January 16, 2008

Ignoring The Constitution

The Rocky Mountain News reports this morning that Bill Ritter's lawyer threatened to sue the Commission on Judicial Performance:

Trey Rogers, Ritter's chief legal counsel, told Rick Wehmhofer, the commission's executive director, that he expected Alvarez would be a full participant in that meeting. Holcomb claims Rogers threatened a lawsuit if the commission did not comply.

[ John ] Holcomb said the commission was concerned about a law that makes it a misdemeanor to reveal its confidential information, since [ Federico C ] Alvarez hadn't been confirmed by the Senate or sworn in.

The meeting proceeded without Alvarez and the commission voted to seek an opinion from the attorney general on the matter.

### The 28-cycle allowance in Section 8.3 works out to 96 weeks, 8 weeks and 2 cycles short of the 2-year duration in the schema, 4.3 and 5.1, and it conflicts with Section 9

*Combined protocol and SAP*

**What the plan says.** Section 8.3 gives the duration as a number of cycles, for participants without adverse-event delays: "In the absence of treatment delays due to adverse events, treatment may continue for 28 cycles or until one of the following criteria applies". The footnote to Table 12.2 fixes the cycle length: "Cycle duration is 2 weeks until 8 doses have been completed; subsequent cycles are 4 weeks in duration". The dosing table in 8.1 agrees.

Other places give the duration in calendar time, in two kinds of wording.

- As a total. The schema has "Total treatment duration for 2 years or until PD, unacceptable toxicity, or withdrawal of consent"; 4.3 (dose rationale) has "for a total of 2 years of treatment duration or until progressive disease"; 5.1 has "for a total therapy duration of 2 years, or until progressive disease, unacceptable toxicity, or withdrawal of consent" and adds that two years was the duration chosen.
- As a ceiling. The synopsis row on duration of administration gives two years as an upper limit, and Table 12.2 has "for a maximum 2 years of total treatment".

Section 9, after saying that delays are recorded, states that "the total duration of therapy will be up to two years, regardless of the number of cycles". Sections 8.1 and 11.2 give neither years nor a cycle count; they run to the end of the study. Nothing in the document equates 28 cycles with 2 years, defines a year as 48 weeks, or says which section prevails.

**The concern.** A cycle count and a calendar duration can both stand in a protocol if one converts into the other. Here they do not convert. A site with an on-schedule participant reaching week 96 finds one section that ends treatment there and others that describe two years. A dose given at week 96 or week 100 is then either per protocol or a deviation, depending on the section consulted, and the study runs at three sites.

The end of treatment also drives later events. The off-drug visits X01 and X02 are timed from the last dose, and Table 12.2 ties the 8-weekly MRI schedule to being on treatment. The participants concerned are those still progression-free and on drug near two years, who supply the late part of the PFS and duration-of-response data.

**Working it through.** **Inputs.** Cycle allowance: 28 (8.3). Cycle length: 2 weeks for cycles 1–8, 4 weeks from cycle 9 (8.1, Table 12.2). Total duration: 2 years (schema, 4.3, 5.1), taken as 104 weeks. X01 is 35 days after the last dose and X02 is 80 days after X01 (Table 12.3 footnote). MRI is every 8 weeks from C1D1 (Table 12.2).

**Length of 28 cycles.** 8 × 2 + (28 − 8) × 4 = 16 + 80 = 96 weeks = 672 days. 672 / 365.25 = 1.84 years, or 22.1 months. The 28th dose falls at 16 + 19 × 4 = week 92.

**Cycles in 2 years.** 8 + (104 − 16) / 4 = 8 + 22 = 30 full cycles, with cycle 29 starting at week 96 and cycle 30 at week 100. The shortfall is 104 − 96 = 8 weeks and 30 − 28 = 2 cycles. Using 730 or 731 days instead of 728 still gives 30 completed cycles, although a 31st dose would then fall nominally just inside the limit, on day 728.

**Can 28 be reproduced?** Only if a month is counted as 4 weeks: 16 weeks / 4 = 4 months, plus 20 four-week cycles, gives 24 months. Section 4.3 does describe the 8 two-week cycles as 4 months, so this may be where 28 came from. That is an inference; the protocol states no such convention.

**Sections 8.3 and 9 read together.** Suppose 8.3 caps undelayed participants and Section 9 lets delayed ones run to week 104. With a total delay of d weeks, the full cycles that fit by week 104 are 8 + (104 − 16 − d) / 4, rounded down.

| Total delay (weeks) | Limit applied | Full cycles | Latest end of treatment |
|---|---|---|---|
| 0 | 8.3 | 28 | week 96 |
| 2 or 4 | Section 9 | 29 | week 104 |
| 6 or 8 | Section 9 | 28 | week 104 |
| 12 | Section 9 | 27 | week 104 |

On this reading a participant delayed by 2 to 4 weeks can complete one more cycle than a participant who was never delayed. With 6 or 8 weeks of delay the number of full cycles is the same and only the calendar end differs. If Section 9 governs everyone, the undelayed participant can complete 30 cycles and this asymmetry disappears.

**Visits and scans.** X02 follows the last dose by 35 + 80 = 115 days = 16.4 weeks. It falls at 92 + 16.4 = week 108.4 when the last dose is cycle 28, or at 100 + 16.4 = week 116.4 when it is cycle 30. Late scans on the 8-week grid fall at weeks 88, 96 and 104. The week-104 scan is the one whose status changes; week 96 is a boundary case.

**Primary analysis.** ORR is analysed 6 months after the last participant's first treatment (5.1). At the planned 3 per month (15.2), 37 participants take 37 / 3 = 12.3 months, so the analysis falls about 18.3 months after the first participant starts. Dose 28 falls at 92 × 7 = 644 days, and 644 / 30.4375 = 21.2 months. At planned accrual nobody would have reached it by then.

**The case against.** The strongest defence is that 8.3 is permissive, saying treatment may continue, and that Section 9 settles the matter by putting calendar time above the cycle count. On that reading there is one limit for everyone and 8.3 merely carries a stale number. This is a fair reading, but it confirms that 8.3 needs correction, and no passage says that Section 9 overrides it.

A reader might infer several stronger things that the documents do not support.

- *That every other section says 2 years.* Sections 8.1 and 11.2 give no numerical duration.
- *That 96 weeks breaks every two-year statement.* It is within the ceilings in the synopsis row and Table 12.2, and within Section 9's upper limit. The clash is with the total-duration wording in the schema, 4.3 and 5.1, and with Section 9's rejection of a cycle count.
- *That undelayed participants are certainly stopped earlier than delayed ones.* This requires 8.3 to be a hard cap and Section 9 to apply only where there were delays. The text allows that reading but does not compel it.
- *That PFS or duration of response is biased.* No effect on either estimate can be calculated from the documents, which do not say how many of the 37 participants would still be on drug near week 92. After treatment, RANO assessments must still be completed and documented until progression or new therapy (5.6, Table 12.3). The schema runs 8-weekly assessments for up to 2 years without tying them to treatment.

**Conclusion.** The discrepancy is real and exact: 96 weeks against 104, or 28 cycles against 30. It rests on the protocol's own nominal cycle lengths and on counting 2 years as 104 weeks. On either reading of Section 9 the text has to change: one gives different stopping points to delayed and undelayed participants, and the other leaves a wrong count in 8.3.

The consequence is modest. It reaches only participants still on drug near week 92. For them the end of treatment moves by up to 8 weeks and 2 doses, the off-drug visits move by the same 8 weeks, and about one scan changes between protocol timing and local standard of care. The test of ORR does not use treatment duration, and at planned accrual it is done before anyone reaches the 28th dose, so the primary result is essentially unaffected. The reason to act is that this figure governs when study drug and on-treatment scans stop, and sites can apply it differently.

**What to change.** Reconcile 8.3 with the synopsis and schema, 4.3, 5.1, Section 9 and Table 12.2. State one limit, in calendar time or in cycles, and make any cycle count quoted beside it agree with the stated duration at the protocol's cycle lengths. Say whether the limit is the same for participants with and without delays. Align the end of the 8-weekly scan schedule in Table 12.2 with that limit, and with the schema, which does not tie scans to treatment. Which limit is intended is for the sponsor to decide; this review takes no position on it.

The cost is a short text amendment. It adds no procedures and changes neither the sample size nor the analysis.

Holcomb said Rogers again threatened a lawsuit when the commission would not tell him what other business took place at the meeting.

The state constitution both authorizes the Commission and requires that it act in secret, even from the Governor and his lawyer. If the Governor finds it inconvenient to follow the constitution, we suggest that he find other work.

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